Recent graduate Sara Russell ’19 has always loved bicycling.

“I’ve enjoyed it since the training wheels were removed from my Barbie bike,” she says with a laugh.

So, it’s no surprise that this passion continued when she came to the College of Charleston.

“Being from Charleston, I knew that biking was the best form of transportation on campus,” says Russell.

And when she learned about the Office of Sustainability’s Bike Share, Russell, who majored in biology, jumped at the chance to take her love of bicycling to the next level as an intern for the program.

Since the fall of 2013, the Bike Share program has provided the College community with a free and sustainable method of transportation. Originally developed by a student-led team, it is now available to all current students, faculty and staff.

“I want to see bike culture become the standard within the College and Charleston,” says Eliza Bower, Sustainable Transportation Program manager for the Office of Sustainability. “It’s a really great opportunity for Charleston.”

The growing program offers bikes for short-term and long-term use. Short-term checkouts last for up to 48 hours, while long-term checkouts can run for an entire semester. Different types of bicycles are available, depending on the time frame. All short-term bikes are beach cruisers, while long-term bikes come in a variety of styles. According to Bower, many of the bikes have been donated.

Students with the bike share program fix a bike during a Pop-Up Fix-It Clinic.

Students with the bike share program fix a bike during Fix-it Fridays, a pop-up bike repair clinic. (Photos by Mike Ledford)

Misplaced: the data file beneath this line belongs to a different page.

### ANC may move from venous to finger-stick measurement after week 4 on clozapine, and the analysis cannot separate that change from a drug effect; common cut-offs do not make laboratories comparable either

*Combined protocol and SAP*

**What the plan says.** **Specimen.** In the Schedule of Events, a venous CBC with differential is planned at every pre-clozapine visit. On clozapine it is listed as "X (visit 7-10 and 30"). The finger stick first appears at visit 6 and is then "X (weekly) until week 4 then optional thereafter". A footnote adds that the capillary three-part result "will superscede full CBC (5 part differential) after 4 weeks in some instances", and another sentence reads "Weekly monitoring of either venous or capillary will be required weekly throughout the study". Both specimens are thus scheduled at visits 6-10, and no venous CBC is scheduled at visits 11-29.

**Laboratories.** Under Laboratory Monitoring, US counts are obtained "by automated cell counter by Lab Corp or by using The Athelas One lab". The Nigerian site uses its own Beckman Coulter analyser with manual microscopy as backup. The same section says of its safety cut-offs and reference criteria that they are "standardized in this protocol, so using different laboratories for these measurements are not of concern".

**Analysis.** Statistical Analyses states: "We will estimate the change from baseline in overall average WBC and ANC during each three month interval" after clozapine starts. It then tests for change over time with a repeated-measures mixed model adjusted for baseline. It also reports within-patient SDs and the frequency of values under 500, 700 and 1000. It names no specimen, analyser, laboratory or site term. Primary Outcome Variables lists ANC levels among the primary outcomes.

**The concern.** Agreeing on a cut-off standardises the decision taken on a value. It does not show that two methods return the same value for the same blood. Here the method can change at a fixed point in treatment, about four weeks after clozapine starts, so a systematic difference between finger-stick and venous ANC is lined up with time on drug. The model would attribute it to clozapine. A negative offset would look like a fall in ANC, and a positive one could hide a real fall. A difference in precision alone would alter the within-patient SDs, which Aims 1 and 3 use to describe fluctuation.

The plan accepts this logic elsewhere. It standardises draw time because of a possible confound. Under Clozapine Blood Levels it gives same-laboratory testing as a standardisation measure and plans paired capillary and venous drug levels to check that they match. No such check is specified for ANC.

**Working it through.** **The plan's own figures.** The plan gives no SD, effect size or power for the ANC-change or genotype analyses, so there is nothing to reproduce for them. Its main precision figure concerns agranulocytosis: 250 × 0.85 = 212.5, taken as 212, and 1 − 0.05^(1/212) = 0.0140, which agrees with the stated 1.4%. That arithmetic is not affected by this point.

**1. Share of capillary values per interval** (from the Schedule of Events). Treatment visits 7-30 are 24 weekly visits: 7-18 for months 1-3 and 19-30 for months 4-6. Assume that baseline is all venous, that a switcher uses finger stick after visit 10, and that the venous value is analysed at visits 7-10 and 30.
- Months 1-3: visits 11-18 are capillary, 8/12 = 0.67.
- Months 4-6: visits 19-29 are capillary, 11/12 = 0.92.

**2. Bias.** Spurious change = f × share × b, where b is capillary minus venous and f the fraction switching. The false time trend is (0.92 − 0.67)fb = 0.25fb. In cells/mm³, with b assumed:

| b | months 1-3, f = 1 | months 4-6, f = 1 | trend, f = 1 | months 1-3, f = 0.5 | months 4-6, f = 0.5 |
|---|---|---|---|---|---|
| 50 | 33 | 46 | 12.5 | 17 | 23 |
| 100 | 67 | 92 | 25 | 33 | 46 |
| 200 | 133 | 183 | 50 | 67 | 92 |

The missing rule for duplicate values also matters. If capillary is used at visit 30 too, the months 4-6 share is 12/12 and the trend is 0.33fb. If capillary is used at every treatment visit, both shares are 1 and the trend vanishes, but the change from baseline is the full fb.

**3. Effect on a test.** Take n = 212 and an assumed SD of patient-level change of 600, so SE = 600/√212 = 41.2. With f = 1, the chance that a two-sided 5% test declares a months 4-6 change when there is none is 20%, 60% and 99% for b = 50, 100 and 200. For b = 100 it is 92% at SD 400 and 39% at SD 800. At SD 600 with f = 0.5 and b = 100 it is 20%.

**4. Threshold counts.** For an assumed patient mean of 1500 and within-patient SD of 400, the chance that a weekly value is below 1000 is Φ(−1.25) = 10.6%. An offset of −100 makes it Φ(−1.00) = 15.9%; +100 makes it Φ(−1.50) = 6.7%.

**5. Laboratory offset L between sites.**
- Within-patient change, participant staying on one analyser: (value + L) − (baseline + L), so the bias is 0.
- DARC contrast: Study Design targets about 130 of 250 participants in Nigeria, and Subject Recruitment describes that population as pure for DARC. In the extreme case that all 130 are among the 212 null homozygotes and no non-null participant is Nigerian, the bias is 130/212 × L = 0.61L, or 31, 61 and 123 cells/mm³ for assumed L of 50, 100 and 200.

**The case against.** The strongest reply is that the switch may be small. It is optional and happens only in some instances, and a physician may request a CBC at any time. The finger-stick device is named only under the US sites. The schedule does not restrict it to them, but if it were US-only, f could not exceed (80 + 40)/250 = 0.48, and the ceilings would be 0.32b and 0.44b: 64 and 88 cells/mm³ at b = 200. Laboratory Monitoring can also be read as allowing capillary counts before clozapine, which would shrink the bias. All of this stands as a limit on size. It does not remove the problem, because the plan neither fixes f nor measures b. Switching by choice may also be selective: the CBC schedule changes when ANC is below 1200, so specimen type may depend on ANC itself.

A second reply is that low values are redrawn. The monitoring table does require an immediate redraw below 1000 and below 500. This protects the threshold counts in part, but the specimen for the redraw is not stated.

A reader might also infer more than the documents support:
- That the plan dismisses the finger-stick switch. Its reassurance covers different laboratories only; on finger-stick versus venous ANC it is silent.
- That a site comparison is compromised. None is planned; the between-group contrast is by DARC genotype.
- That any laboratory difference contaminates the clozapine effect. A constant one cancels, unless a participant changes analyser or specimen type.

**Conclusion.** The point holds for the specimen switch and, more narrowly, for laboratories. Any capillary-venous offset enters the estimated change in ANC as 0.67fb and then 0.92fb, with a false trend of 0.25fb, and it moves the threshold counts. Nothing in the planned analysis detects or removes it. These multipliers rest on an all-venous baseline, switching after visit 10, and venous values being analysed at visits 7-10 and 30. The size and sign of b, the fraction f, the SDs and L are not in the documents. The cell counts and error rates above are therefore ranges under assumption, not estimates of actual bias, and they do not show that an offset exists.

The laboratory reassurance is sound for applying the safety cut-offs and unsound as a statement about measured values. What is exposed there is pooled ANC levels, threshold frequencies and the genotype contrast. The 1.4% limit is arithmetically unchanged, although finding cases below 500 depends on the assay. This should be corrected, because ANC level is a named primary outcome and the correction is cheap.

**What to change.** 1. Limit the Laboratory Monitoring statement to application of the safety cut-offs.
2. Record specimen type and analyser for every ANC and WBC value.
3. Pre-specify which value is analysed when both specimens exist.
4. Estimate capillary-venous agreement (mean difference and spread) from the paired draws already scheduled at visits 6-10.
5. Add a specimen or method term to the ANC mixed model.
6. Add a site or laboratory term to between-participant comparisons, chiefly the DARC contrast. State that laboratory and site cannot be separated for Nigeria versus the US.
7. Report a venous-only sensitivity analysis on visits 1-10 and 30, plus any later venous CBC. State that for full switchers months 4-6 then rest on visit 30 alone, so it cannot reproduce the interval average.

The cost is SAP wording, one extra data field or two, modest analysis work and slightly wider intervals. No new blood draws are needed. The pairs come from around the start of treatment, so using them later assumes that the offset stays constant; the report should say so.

“We receive donated bikes all the time,” she says, adding “if we can’t use the bike, we can use the parts.”

The Office of Sustainability considers donated bikes road-ready after they undergo a series of repairs completed by interns.

“We have a robust internship program,” says Bower. “Our interns refurbish the bikes very thoroughly.”

But the parts aren’t just used for fixing other bikes, says Russell who is a former lead intern for the Bike Share program. She says the parts can be “upcycled” and used creatively, too.

“Something cool and interesting about Bike Share was making artwork out of the broken bike parts,” she says. “The Office of Sustainability stresses the idea of upcycling and divergence from landfills, so making sculptures like a bike wheel and chain chandelier, bike-part wind chimes and a bike wheel garden trellis, were all great ways of implementing those ideals.”

Russell also enjoyed interning for the program because she could help the College’s biking community with regular bicycle repairs.

“My favorite thing about interning for the Bike Share was the Pop-up Fix-It Clinics,” she says. “On Fridays, on CofC Farmers Market days, and during Sustainability Week, the Bike Share would set up a tent and table with necessary tools to assess and fix bicycles. This meant that all students, faculty and staff had a free outlet for bike diagnostics and repair. It also gave me an outlet to use my bike mechanic knowledge, while meeting interesting people from differing majors and walks of life.”

This semester, the Pop-Up Fix-It Clinic takes place every Friday from 10:30 am to 12:30 pm. on Cougar Mall. Members of the CofC community can get their bikes fixed and learn how to make repairs on their own. In the coming months, there will be three bike repair stations installed around campus, including Addlestone Library, Burnett’s Park and Cougar Mall. Signing up for the program is easy, simply visit the Bike Share website, fill out the online form and complete a short quiz. To donate a bicycle, contact Eliza Bower at

Connect with Bike Share on social media for updates and information including Instagram (@cofcbikeshare) and Facebook (bikesharecofc).